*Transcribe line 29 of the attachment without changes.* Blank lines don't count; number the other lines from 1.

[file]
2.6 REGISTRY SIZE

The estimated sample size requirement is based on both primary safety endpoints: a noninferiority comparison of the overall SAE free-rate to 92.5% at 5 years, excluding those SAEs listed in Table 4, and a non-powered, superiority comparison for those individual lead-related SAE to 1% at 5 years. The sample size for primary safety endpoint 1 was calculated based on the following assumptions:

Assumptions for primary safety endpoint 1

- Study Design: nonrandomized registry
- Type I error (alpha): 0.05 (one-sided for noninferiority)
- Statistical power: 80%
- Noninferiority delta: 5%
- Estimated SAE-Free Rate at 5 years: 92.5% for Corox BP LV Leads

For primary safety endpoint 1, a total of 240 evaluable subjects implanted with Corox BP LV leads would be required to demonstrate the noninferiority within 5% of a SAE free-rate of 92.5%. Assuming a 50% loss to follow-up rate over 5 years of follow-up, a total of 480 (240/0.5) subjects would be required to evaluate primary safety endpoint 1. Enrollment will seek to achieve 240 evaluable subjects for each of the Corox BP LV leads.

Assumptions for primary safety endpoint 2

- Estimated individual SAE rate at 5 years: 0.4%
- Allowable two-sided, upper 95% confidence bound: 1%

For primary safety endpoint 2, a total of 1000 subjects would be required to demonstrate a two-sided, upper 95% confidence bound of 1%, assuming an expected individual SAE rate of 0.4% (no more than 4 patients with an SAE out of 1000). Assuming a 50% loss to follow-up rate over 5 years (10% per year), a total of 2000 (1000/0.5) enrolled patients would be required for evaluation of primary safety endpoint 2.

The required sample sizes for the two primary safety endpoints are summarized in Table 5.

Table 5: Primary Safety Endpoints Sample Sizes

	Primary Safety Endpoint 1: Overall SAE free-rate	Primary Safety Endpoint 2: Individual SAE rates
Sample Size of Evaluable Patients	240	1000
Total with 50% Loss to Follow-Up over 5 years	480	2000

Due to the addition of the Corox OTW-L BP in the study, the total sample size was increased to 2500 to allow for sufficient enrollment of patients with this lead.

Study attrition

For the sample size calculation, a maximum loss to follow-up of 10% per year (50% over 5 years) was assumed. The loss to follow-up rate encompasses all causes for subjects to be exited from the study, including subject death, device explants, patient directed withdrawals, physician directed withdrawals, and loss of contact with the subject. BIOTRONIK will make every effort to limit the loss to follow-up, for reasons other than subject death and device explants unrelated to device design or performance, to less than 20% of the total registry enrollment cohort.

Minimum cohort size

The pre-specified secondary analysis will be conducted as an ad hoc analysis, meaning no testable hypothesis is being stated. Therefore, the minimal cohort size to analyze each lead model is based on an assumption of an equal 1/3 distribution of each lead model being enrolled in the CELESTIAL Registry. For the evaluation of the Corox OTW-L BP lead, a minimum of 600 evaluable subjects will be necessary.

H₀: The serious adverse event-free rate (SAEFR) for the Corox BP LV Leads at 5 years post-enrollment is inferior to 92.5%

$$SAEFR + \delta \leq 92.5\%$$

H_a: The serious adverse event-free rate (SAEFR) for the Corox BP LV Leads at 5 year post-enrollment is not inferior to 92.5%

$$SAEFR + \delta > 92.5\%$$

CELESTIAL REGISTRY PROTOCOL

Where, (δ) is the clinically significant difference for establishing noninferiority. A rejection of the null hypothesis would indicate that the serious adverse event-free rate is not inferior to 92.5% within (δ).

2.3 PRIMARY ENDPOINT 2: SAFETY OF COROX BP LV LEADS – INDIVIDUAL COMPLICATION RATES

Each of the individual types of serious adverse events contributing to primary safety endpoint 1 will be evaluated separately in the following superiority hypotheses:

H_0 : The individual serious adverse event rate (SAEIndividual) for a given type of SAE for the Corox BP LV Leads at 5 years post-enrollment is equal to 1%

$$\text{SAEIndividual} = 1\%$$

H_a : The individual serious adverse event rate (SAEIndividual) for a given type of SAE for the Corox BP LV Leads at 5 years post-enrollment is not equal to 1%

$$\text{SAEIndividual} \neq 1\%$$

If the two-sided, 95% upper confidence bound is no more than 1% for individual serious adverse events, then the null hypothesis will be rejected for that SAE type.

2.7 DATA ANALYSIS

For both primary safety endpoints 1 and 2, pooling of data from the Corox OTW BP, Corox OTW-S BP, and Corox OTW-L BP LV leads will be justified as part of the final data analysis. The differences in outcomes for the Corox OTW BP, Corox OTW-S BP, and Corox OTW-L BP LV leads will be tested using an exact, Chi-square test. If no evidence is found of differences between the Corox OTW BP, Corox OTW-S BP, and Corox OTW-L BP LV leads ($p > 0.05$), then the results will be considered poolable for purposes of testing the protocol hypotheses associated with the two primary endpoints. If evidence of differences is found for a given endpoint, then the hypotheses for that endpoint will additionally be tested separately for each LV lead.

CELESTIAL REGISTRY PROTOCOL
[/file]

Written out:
Where, (δ) is the clinically significant difference for establishing noninferiority. A rejection of the null hypothesis would indicate that the serious adverse event-free rate is not inferior to 92.5% within (δ).